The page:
Second, it should remind us just how small and limited we are in power. For all that humans have done, we have still failed to build a tower to the heavens and to accomplish all the things that we propose to (cf. Genesis 11:1-9). We are severely limited by time, space, the natural forces of God’s created world, and the power that he still has over us. Even the power of the world’s greatest kingdoms is still governed by the far greater power of God who sits on the throne of Heaven (cf. Dan. 4:17, 25, 32). How much more, then, should we expect to be subject to the power of the massive natural world when we are so small in comparison to it and to its Creator?
Should all these things make us afraid? No, I don’t think so. But I do think they compel us to recognize our weakness and to glorify the one who rules over all it. We live in a reality that contains threats to us from every direction—both the infinitesimally small and inestimably huge. And we know a God who is both grander and more intricate than all of it.
The world occasionally reminds us of our own insignificance. Let’s let that lesson have its due effect on us as we consider this past week’s tragedy at the bottom of the sea. May we remember that we are not worthy “to receive power and wealth and wisdom and might and honor and glory and blessing” (Rev. 5:12), but he is!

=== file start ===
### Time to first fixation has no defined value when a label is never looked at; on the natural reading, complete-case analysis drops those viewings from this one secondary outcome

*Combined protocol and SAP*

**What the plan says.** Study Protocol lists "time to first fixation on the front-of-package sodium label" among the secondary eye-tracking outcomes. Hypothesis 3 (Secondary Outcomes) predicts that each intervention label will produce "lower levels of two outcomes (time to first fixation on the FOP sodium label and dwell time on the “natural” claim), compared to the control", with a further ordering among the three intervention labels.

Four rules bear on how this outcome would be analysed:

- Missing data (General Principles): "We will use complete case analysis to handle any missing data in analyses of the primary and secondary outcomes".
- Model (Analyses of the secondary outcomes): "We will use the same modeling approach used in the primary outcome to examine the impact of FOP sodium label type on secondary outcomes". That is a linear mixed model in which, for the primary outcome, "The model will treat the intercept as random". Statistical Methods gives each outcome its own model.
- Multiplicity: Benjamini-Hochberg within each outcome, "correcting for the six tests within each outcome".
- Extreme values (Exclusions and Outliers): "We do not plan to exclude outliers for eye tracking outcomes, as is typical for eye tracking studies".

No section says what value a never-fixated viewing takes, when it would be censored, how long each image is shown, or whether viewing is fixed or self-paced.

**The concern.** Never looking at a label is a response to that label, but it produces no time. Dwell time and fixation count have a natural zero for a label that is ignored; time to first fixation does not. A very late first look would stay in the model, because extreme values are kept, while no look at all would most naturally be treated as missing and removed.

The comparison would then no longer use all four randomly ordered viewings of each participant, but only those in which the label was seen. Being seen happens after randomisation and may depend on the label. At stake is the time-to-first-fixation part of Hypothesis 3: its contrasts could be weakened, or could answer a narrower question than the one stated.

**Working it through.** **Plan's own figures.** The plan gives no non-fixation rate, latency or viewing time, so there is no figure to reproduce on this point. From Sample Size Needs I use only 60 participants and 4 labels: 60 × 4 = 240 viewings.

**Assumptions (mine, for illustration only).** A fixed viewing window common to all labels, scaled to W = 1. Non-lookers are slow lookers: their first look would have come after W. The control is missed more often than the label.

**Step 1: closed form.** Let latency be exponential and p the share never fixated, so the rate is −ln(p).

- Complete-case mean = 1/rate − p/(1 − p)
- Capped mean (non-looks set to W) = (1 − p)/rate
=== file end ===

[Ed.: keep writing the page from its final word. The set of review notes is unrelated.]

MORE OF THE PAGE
- Dan Lankford, minister
“A living dog is better than a dead lion. For the living know that they will die, but the dead know nothing, and they have no more reward, for the memory of them is forgotten.”
“There is a righteous man who perishes in his righteousness, and there is a wicked man who prolongs his life in his evildoing. Be not overly righteous, and do not make yourself too wise. Why should you destroy yourself? Be not overly wicked, neither be a fool. Why should you die before your time?”
Bible students recognize both of those quotes as inspired words from the book of Ecclesiastes. And that makes us wonder: “How could that be a healthy, godly view of the world? Aren’t faithful people supposed to be joyful, hopeful, and positive?” Well, the answer is yes. We are supposed to be joyful. And yet our joy must be built upon godly wisdom.
Ecclesiastes is written by a man who, to use his own words, “Has his eyes in his head” (Ec. 2:14), which is like our saying that a person has his head on straight. And a person—especially a Christian—who sees the world as it is will understand that some things simply are. People are prone to wickedness, death comes to all, and history eventually forgets almost everyone. Are these grim realities? Yes. But are they realities? Yes.
So how do we process this? Should we become cynical, bad-mouthing the world, its happenings, and its people? Or should we continue to serve our Father, continually trusting that he is working out his ultimately good plans in this world and the next? Christians can hold both perspectives simultaneously: seeing the world as it is and believing that God is working to make it better as we march toward eternity.
- Dan Lankford, minister